• The deepest drypoint lines leave enough burr on either side of them that they prevent the paper from pushing down into the center of the stroke, creating a feathery black line with a fine, white center.
  • A lighter line may have no burr at all, creating a very fine line in the final print by holding very little ink.

Printing processes

Printing is essentially the same as for the other intaglio techniques, but extra care is taken to preserve the burr.

Applying the ink: After the image is finished, or at least ready to proof, the artist applies ink to the plate with a dauber. Too much pressure will flatten the burrs and ruin the image.

Wiping the ink: Drypoint wiping techniques vary slightly from other intaglio techniques. Less pressure is applied to achieve desirable lines, because the burrs forming the image are more fragile than etched or engraved lines, but also because the ink rests on the plate surface, instead of pressed down into indentations. Also, because of the characteristics of the way the burrs catch ink, the direction of the wiping matters. Ink tends to pile up in the lee of the burr during the application of the ink and wiping with the tarlatan, so if the printer wipes in the direction of the lines with their hand, they may remove most of the ink, leaving a light gray line. However, if they wipe perpendicularly to the line, they can actually increase the pile of ink on the other side of the line, darkening the printed line.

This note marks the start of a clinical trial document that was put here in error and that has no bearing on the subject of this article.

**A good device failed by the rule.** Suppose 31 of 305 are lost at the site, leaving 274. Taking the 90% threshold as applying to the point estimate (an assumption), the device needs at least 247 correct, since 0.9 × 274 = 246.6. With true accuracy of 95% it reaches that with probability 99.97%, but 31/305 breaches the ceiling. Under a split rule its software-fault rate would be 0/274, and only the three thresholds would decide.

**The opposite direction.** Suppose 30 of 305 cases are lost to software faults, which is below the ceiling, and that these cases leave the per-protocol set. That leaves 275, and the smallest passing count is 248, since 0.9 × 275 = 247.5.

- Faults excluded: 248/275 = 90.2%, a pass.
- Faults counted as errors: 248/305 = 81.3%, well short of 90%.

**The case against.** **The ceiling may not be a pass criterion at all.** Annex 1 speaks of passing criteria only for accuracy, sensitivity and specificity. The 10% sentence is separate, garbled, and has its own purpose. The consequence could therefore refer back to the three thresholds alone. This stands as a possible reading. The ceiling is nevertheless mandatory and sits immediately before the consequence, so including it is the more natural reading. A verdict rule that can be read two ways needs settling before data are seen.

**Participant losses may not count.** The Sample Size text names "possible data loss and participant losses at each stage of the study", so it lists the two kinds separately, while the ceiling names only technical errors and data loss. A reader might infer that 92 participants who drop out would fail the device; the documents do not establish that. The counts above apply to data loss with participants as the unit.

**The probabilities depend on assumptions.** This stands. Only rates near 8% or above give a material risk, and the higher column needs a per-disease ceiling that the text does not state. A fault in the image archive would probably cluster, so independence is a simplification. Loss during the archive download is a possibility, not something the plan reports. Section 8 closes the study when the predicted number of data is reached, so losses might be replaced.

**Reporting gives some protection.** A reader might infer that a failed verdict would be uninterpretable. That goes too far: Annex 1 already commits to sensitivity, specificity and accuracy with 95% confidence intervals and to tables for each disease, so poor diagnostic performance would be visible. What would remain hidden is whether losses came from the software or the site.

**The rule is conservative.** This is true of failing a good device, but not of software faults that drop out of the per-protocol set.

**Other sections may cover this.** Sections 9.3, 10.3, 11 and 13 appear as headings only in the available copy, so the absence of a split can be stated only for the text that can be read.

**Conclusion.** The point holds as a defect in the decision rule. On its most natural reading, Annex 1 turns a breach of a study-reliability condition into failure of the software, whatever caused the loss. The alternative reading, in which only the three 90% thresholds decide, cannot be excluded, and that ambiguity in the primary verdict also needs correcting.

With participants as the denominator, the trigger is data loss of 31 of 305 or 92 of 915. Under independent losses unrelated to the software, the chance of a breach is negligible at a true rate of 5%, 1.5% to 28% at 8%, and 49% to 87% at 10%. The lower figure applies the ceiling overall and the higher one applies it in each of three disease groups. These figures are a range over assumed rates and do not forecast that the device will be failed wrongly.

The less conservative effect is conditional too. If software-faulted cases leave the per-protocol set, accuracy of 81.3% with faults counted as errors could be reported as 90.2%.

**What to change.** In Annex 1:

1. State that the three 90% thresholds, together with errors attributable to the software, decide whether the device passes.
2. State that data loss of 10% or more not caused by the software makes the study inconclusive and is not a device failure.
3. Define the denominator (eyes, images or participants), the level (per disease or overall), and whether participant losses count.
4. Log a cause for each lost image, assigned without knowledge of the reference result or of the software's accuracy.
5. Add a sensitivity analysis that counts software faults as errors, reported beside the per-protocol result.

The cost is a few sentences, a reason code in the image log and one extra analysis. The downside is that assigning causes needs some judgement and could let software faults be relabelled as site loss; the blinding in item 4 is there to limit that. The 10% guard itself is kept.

Once the plate is completely covered with a thin layer, a tarlatan cloth is used to wipe away excess ink, and paper (typically pages from old phone books) may be used for a final wipe of the lightest areas of the image. Some printmakers will use their bare hand instead to wipe these areas.

Printing
Once the desired amount of ink is removed, the plate is run through an etching press along with a piece of dampened paper to produce a print. Because the pressure of printing quickly destroys the burr, drypoint is useful only for comparatively small editions; as few as ten or twenty impressions with burr can be made, and after the burr has gone, the comparatively shallow lines will wear out relatively quickly. 

Tutorials

  1. Very simple step by step overviews.

2) On plastic. Talks more about ink and ink removal. Using dirty tarlatan removes more ink because oil attracts oil. Don’t press too hard because you are trying to get the ink to bounce off. Make sure to wipe off the edge. Use damp paper. Uses marked Plexiglass for registration. There should be a ridge around the plate if pressure is right.

3) On copper. Discusses different tools and the mark-making process. With examples of different artists. Tones made through stippling, roulettes, mezzotint rocker. Roulettes with a fine tooth create subtle tones. Roulettes with coarse tooth create darker tones. Sandpaper can be used. Steel wool to create subtle tone. Try metal bristle brush.

4)

Uses machine polishing on copper.

Akua inks